§ SIR HENRY WILLOUGHBY
said, he wished to ask the right hon. Gentleman the Chancellor of the Exchequer, if a gallery for pictures is building, and in what locality? If so, what will be the expense of such building, and out of what moneys voted by Parliament will such expense be defrayed?
§ THE CHANCELLOR OF THE EXCHEQUER
The question of the hon. Baronet refers to a matter of greater importance than might be at first supposed. It really refers to the question of a National Gallery. The House will recollect that last Session, wearied by the continued unsettlement of the question, and having no confidence that any further inquiry by Select Committees or Royal Commissions would produce a very satisfactory result, there seemed to be a general feeling that the Government should attempt to cut the Gordian knot and bring the question of the National Gallery to a final settlement. I undertook on the part of the Government, in deference to the feeling of the House, to obtain that result if possible, and I have the pleasure of informing the House that I have succeeded in accomplishing that which appeared to be the general wish of the country. The whole of the building in Trafalgar Square will speedily be entirely devoted to the National Gallery. I was so anxious on the part of the Government to bring this long-vexed question to a satisfactory settlement, that I was prepared to offer to the Royal Academy terms which were conceived in a liberal spirit. We were prepared to recommend Her Majesty to grant them a site, and I may say we are prepared even now to recommend this House to vote a sum of money to raise a building. But the Royal Academy, animated by a spirit which the House will appreciate, and which is worthy of that distinguished body, considered that if the expenditure for that purpose were defrayed out of the public funds, their independence would be compromised; and being in possession of sufficient property themselves, they announced their determination to raise the building for themselves, and declined any public contribution. Taking into consideration, however, various questions, into the merits of which we need not enter, the position they occupied and the claim they might be said to possess from having had a residence furnished, if not granted, by the Crown originally, and enjoyed so long, the Royal Academy came to the con- 182 clusion that in accepting the offer of a site their independence would be not at all compromised. I hope and trust that the House will agree that the view which they took was the just, proper, and honest one. This being the state of the case, and it being settled that the building in Trafalgar Square shall be devoted to its original purpose, and its original purpose alone—namely, the reception of the pictures for the National Gallery—an announcement was made about that time by the proper authorities, on the part of his Royal Highness the Prince of Wales, that he expected his residence, Marlborough House, would be ready for his reception with all convenient despatch. His Royal Highness required that it should be ready for him next November, and we ascertained that it would take not less than eight months to put that residence in a proper state for the reception of his Royal Highness. The House is aware that for many years, through the gracious kindness of Her Majesty, Marlborough House has been at the service of the public. It became necessary, under these circumstances, to perform our part of the agreement with the Trustees of the National Gallery—that the Vernon and Turner collections should be placed in a proper receptacle until they can be received in the building in Trafalgar Square, and not only placed in a proper receptacle, but so completely under the control of the trustees and authorities that, wherever they might for the moment be deposited, no question could be raised hereafter as to whom they belonged, to what collection they pertained, and what authorities had the control and custody of them. Our first idea was to prepare the building known as the Carlton Ride for their reception; but when it was examined into it was found that the expense would be very considerable, that it would take not less than £3,000 to place the building in a condition to receive the pictures, and that, after all, it would not be fireproof. It was almost impossible to engage a building suitable for the purpose, and under those circumstances it was suggested that we might erect a gallery on that part of the land at Kensington Gore, which I may say is rented of the Royal Commissioners, under the arrangement of last year, for the convenience of the Government; that such a gallery would receive the Turner and Vernon collections until the building of Trafalgar Square is ready to receive them, and that 183 they would be connected with the collection granted to the country by Mr. Sheepshanks. It was, of course, impossible, as Parliament was not sitting and could not be consulted, to settle the question definitely, but as is usual on such occasions, the Treasury had thought fit to take the responsibility of ordering the necessary alterations. As far as expense is concerned, the first estimate which was made for this building at Kensington was not as great as the expense which would have been incurred in the temporarily fitting up of Carlton Ride, although it was thought expedient afterwards that the expense should be increased. It was thought expedient for this reason—it is necessary that the curators of the National Gallery, the agents of the Trustees, shall have complete control of the collection, that they may not pass under any other authority; and therefore it is necessary that apartments shall be prepared for them, and also that accommodation shall be given for the overflow of pictures now accruing to the National Gallery. Although, in consequence of this, there has been some considerable addition made to the original estimate, I believe the whole sum to be expended on this temporary gallery will not amount to the annual rent of the premises which we once contemplated engaging for this purpose. I trust the hon. Baronet will feel that every care has been taken that the expenditure shall not exceed a reasonable amount. The result will be that, I hope, at the end of two years the Royal Academy will be established in their new building on the new site; that the building in Trafalgar Square will be completely devoted to the national collections of pictures, including the Turner and Vernon collections, as well as others which may hereafter be left to the country; and that there will then be left to the country, for the expenditure which they are now incurring, a building at Kensington which will be of the greatest use to the Government on many occasions and for many purposes, when, as all who have had the management of affairs of this kind know, a want of accommodation springs up in an accidental and casual manner, the non-supply of which is of great injury to the public service. I trust that the explanation which I have now given—which I should otherwise have given upon another occasion, but which I thought due to the House after the inquiry of the hon. Baronet—will prove satisfactory.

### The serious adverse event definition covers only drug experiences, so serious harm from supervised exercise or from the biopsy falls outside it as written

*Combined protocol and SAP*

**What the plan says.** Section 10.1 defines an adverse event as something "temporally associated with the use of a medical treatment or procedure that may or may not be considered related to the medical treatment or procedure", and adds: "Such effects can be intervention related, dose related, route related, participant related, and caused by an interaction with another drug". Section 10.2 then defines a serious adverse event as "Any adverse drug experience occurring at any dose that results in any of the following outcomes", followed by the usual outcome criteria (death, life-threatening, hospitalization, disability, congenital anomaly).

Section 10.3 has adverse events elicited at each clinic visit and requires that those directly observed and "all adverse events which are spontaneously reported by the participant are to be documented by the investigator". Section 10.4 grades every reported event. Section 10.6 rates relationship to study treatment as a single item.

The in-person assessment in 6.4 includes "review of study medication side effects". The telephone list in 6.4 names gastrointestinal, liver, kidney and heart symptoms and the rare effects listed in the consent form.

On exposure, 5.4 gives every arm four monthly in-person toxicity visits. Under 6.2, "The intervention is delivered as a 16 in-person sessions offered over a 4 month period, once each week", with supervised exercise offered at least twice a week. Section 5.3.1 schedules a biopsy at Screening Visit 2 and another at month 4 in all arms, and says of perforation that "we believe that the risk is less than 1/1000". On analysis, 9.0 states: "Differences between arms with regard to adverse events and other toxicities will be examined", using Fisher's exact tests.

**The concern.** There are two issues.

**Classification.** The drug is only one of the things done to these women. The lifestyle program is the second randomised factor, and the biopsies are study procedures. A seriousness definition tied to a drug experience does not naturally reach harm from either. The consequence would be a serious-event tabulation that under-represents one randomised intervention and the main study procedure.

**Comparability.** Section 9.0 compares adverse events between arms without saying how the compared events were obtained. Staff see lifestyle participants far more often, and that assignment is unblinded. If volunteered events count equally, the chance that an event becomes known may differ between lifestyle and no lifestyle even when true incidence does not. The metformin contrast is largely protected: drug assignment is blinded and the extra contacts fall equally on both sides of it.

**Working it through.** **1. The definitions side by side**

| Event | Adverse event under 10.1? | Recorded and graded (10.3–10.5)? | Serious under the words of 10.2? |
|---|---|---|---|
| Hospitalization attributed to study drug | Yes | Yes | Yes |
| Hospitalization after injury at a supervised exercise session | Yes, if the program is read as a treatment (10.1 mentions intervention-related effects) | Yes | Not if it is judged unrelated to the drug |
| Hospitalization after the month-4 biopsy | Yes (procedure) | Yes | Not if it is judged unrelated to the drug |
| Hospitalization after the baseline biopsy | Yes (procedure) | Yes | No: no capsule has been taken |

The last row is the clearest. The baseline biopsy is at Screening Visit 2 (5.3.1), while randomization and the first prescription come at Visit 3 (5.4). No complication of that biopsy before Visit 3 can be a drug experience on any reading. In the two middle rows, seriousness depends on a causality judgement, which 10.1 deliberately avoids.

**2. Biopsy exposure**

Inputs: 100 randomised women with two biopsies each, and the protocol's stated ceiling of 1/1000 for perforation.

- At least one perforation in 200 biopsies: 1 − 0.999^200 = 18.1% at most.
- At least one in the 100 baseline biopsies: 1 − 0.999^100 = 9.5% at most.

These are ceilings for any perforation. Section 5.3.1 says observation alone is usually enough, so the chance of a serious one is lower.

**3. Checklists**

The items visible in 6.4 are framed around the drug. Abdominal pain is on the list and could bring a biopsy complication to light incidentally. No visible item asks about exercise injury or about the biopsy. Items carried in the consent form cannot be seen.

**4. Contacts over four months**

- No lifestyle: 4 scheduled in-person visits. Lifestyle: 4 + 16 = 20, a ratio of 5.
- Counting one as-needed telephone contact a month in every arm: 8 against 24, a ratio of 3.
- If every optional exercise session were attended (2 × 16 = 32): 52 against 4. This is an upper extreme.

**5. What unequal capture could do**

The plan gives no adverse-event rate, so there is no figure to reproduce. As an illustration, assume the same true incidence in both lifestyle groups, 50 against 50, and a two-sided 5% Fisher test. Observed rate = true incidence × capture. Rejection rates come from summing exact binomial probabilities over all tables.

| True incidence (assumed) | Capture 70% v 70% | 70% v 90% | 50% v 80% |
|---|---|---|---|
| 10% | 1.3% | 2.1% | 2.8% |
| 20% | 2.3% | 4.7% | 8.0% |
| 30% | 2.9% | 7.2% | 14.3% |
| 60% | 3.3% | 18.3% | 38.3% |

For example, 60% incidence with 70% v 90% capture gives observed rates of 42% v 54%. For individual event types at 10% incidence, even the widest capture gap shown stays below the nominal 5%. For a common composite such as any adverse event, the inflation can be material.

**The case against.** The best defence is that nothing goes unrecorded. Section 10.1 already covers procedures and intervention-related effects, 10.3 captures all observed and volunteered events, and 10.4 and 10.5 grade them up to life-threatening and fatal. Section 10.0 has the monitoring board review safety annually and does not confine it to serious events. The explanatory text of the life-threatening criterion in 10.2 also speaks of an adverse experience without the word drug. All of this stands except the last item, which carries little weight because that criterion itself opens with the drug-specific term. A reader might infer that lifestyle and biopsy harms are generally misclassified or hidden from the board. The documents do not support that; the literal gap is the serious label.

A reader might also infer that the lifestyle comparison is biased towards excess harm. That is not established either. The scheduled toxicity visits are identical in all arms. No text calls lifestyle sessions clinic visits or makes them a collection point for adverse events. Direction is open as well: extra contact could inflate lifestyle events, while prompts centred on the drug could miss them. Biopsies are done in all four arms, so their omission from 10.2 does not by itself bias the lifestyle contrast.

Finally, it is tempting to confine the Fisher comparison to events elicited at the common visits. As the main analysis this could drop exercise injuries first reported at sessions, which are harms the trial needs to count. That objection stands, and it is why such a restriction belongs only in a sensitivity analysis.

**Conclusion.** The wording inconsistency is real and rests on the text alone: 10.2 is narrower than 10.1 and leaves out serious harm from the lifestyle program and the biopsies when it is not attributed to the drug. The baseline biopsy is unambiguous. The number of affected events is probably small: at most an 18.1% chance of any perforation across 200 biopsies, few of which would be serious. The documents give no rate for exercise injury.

§ MR. KINNAIRD
inquired, whether the right hon. Gentleman could inform the House what site would be granted to the Royal Academy for their new building?
THE CHANCELLOR OF THE EXCHEQUER.—
Part of the ground round Burlington House. The Royal Academy will be connected with other public buildings. The interior will be left to the disposition of the Academy; the exterior will be subordinate to the design of the Government, if the Government insist upon that condition.